Release: Emails from Maryland Gov. Larry Hogan’s administration during #BaltimoreUprising
Earlier this year, CityExplainer obtained and released a large batch of emails from among officials in Baltimore City government from the period of Baltimore’s civil unrest in late April and early May. Baltimore City charged us $375 for the documents; we crowdsourced the funds on the Internet in about an hour. Our document release helped break more stories.
Today, we’re releasing a batch of more than 3,000 emails obtained from Gov. Larry Hogan’s administration through a Maryland Public Information Act request. The emails were from the time period of April 25-May 5, from the civil unrest in Baltimore. We asked for emails from the governor and his top administration officials who referenced the civil unrest in Baltimore.
We narrowed the scope of our request during a discussion with legal counsel in the governor’s office, after we were told that our original request asking for all emails from people in the governor’s administration would total at least 16,000 documents and cost at least $850 produce.
The governor’s office gave us this batch of emails without charge — and we’re, of course, glad we didn’t have to crowdsource or sue. Unfortunately, there is not much insight in these emails as to how our top state government officials conducted state business, because the governor’s office claimed executive privilege and certain Maryland Public Information Act exemptions in withholding other emails from public view.
We’re not even sure there is more than one email in this entire batch that was sent by Gov. Hogan. Same goes with the batch of Baltimore city emails and the city’s mayor. If you spot anymore in the batch, please drop a note in the comments and let us know.
Here’s the paragraph from Gov. Hogan’s office that explains the denial of certain emails:
The emails we did obtain are broken up into 57 PDF documents. We partnered with Daric Snyder, of BaltimoreRex.com, who did incredible work in preparing the thousands of documents for public use, by converting the PDFs to a searchable format and extracting the text for easier analysis. (Be sure to subscribe to his daily Baltimore news emails.)
We reviewed the emails and created a list of what we thought were interesting communications. Here’s our list:
- File 15 – tally of complaints to the governor’s office (chart), showing “displeasure” with Mayor Stephanie Rawlings-Blake.
- File 15 – “Ravens have called the city with no response”
- File 16 – Red Cross not accepting donations to support Baltimore unrest due to “the political slant of events occurring in Baltimore.”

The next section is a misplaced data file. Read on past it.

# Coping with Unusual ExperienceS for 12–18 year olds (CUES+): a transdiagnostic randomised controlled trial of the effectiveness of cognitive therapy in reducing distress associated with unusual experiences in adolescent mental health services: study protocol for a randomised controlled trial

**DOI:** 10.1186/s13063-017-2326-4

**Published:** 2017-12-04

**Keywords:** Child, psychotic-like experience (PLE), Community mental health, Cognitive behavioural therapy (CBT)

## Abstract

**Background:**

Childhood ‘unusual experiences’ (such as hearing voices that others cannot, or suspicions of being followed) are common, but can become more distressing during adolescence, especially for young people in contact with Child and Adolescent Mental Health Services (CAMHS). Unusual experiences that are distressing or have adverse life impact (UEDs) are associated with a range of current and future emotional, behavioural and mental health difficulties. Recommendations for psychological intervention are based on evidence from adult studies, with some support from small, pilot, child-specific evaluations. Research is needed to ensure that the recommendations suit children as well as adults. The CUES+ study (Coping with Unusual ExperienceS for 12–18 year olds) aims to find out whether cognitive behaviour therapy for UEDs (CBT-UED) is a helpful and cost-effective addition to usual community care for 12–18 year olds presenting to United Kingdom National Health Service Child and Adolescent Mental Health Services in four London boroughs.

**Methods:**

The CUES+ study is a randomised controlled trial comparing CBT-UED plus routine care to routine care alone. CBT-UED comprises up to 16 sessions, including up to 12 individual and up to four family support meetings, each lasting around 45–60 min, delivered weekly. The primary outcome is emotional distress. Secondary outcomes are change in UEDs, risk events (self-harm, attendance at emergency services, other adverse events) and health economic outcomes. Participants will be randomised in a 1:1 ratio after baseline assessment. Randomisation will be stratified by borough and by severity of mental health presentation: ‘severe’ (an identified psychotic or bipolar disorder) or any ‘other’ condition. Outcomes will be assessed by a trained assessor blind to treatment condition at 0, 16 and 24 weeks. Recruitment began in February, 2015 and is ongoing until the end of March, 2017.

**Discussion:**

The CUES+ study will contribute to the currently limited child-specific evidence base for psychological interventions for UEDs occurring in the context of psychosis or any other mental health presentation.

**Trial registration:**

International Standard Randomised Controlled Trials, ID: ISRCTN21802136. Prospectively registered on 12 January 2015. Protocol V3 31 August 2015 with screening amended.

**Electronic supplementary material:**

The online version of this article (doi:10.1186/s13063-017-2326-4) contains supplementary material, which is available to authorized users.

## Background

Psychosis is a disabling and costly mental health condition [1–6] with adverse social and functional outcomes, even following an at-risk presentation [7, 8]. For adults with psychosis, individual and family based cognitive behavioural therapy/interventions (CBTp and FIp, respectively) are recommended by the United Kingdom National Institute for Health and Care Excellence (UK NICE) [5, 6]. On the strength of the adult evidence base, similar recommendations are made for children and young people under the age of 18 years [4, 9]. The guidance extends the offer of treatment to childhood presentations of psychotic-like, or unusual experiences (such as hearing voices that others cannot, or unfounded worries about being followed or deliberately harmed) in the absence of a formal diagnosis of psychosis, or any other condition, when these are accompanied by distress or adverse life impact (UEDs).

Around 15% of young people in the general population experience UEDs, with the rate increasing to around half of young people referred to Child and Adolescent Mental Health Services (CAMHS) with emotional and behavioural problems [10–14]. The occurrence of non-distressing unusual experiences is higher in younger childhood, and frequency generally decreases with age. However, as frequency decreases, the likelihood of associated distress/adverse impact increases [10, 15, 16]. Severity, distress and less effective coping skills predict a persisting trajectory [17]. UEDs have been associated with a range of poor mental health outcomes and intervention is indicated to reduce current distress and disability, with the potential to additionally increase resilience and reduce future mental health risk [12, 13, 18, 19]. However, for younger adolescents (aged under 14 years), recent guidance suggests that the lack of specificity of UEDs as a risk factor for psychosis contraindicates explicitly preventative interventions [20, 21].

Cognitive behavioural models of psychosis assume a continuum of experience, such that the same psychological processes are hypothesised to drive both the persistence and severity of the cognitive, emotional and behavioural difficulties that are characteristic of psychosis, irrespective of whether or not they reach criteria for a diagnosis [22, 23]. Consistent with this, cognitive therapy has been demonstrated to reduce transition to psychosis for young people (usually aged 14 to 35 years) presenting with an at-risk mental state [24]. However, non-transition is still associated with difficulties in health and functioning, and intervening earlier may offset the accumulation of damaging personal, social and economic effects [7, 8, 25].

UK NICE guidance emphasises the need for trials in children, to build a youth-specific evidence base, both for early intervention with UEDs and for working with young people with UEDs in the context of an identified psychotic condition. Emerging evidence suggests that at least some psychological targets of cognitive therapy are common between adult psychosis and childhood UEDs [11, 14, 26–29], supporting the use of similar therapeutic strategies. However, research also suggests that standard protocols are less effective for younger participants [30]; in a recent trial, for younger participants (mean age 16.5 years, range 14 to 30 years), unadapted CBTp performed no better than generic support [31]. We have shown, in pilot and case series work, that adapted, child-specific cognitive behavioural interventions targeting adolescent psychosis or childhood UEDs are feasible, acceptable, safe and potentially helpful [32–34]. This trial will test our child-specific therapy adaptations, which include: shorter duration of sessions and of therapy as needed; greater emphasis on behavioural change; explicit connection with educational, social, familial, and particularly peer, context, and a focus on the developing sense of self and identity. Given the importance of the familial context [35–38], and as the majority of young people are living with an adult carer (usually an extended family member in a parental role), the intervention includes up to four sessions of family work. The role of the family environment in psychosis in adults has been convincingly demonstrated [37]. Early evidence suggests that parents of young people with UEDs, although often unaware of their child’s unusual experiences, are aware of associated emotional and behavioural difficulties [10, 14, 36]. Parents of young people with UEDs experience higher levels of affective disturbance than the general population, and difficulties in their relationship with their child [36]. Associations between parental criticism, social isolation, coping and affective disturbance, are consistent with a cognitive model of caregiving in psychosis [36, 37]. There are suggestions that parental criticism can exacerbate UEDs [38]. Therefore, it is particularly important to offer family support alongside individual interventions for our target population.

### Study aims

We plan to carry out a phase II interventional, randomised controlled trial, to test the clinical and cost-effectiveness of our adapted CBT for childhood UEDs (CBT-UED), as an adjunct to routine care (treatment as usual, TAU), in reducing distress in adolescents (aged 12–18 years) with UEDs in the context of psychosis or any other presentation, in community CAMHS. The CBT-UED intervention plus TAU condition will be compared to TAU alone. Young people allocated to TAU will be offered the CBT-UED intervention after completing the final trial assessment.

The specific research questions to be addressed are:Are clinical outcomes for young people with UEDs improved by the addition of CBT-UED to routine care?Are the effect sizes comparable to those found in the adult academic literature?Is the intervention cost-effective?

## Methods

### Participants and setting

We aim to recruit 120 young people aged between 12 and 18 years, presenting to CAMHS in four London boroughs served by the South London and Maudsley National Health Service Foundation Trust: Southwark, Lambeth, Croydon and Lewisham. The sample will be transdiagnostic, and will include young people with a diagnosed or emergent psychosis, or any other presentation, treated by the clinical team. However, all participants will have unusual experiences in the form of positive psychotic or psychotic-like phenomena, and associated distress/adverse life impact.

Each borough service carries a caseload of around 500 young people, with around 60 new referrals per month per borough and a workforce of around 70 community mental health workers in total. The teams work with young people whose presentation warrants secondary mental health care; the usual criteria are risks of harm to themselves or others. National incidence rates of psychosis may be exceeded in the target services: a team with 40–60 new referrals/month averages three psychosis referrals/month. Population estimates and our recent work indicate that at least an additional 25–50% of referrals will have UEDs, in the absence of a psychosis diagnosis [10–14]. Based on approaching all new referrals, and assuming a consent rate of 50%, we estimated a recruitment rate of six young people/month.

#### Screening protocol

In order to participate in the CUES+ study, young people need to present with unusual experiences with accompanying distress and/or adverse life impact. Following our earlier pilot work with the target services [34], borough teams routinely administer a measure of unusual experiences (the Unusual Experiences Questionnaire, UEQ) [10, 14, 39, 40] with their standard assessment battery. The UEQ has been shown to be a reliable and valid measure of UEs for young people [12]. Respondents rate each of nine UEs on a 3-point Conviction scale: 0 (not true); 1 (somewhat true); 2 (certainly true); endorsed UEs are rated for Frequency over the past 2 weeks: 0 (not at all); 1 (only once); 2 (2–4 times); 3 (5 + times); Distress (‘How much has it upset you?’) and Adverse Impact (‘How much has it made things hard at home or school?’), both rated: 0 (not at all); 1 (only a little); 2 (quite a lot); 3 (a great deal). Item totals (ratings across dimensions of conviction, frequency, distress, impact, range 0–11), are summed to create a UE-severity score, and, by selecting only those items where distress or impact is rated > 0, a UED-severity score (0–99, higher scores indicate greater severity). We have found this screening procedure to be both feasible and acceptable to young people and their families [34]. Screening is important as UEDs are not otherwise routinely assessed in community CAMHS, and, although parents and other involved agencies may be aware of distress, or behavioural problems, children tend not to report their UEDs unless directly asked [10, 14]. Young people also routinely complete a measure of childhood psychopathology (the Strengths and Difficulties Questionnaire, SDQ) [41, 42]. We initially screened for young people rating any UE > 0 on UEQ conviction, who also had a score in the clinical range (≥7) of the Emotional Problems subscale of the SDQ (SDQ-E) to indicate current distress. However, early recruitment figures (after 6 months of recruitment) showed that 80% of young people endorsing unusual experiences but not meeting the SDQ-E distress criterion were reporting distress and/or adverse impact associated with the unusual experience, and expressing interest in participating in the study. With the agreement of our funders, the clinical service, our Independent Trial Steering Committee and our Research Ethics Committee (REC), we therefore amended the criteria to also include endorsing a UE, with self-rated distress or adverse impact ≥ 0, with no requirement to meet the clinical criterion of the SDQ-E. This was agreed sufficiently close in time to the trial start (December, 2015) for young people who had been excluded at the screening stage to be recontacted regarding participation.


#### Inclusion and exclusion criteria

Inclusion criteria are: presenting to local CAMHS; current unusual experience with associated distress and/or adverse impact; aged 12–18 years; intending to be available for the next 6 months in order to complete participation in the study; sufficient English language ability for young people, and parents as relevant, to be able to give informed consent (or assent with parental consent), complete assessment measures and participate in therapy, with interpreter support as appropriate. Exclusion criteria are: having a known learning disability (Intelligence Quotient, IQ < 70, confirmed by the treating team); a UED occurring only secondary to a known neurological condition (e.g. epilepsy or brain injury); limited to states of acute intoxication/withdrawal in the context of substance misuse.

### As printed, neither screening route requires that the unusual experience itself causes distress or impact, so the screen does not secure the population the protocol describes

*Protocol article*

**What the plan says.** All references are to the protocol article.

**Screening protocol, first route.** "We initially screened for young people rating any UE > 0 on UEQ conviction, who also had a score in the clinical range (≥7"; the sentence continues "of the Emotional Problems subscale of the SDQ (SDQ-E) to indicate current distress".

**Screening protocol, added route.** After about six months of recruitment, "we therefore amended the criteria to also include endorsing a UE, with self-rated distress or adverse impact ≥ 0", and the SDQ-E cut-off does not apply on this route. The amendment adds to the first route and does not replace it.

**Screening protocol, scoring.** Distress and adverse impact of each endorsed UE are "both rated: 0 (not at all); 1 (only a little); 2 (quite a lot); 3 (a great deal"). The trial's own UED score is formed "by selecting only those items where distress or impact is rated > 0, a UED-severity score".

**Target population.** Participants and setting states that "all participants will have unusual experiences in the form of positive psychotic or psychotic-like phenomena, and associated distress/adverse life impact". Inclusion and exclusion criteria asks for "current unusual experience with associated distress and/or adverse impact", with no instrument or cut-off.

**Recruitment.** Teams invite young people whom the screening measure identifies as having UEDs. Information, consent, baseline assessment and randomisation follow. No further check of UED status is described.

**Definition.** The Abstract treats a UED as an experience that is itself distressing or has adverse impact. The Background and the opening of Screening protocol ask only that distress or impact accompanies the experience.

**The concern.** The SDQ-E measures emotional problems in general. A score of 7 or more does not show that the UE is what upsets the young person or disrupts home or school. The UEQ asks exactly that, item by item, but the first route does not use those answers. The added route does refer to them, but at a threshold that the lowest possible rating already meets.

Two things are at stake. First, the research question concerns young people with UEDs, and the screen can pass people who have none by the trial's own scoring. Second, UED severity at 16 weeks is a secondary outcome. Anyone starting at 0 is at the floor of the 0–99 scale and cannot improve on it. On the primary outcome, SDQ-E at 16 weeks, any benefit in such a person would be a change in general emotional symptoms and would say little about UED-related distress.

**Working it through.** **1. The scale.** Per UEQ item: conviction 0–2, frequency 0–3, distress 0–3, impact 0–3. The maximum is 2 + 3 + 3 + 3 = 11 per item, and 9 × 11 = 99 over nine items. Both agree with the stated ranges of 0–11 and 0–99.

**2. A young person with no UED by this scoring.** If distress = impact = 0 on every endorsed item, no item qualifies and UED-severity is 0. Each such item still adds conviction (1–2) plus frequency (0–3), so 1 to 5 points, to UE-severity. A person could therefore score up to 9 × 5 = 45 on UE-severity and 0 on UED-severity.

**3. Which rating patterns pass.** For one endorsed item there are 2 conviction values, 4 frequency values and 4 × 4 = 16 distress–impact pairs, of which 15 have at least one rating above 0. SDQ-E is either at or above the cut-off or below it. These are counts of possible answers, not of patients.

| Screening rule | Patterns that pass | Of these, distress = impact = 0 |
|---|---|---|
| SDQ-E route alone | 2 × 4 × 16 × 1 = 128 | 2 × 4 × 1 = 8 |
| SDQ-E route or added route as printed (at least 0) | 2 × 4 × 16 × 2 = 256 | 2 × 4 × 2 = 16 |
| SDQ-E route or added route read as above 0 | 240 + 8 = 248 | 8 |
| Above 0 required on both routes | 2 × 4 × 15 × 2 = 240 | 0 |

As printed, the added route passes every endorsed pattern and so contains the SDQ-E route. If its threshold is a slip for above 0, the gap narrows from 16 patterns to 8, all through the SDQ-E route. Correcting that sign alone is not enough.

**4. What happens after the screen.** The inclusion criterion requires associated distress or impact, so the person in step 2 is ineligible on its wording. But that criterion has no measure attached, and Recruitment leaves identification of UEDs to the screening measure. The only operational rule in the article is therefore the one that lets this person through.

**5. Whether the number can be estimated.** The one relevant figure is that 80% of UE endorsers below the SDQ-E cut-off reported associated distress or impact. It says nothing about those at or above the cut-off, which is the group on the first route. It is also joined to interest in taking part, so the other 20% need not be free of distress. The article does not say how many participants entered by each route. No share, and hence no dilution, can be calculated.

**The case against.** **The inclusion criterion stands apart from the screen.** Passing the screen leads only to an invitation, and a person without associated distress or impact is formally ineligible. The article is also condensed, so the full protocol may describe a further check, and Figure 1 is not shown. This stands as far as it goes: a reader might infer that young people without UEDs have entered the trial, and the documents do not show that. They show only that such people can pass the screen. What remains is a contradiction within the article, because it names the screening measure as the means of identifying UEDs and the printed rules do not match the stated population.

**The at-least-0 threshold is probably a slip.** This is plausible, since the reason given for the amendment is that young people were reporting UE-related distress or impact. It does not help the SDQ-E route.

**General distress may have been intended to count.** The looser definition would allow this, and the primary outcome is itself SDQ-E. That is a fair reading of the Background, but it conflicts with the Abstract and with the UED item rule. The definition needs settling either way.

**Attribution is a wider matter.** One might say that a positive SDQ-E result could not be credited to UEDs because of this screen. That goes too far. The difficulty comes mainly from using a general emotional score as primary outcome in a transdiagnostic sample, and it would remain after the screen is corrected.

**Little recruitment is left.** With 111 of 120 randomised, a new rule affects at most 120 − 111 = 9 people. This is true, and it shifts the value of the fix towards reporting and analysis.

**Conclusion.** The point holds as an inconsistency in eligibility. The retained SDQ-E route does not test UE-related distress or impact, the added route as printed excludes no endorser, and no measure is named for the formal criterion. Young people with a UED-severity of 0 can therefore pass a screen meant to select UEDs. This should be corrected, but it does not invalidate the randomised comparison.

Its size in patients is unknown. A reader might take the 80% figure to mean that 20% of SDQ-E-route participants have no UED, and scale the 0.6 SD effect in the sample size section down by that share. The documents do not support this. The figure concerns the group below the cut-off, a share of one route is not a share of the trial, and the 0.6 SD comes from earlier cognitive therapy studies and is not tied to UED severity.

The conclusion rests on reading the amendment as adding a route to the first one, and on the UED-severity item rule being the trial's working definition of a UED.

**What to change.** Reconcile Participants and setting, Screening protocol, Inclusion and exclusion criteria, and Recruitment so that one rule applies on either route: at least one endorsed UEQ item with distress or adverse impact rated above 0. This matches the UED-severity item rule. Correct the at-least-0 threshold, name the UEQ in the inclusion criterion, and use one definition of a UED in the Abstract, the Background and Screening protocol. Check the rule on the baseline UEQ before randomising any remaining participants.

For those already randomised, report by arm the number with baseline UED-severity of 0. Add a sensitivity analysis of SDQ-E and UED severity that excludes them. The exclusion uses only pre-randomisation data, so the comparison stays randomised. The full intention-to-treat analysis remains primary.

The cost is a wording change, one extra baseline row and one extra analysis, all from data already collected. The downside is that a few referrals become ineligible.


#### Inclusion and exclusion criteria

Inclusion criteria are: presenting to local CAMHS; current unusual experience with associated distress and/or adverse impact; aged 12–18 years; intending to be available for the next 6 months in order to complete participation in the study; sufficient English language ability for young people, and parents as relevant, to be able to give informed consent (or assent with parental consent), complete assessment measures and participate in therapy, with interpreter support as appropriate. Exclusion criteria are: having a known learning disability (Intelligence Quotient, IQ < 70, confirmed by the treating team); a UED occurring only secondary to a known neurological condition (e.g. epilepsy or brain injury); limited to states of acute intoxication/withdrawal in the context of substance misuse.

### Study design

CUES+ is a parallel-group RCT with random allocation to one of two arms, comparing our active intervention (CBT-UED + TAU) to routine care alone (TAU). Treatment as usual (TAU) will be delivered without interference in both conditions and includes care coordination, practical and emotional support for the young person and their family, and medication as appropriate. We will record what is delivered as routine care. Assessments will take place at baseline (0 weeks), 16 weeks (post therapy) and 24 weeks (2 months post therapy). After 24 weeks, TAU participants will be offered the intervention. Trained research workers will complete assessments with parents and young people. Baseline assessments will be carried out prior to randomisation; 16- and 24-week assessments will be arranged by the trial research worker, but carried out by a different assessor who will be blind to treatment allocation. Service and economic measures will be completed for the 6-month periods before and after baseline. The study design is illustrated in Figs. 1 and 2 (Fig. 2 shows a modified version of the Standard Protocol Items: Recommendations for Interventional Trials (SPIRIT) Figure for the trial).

- File 17 – Mayor Stephanie Rawlings-Blake “deflecting” questions on Meet The Press with Chuck Todd — Erin Montgomery, the governor’s press person, reviews SRB’s performance on MTP.
- File 18 – Sparrows Point as a poster child of middle class jobs.
- File 20 – “potentially violent demonstrations” email; overworked officers with insufficient gear; CVS asking for protection;
- File 21 – MEMA emergency procurement credit card not yet activated on April 27 as riots unfolded.
- File 21 — CVS requests for help
- File 21 – Juvenile Justice Center asks for police help on night of April 27
- File 23 – Comptroller’s office challenges credit card spending of $21K on MREs (military “meal ready to eat” packages)
- File 23 – “This administration is about to embark on a massive effort to overhaul our criminal justice system..”
- File 38 – Matthew A. Clark, director of communications in the press office for Gov. Hogan, talks about division and needing to work with SRB
- File 39 – report on emails to governor and negative sentiment on SRB – “good stuff” (talking about citizens’ approval of governor’s performance.)
- File 39 – An exchange with HuffPost reporter, where Clark corrects erroneous reporting.
- File 46 – Aaron Zitner, WSJ National Politics Editor, had invited Gov. Hogan to be his guest at the White House Correspondents Association dinner. But Gov. Hogan had to back out due to the riots.
- File 54 – MSP discussion on lawlessness and social media and enforcement. shared a grad school paper.
- File 55 — O’Malley made a “ridiculous” decision in moving an education program to the state labor department.
If you find an interesting set of documents, please let us know by citing its location in the comment section below.
More to come. Stay tuned.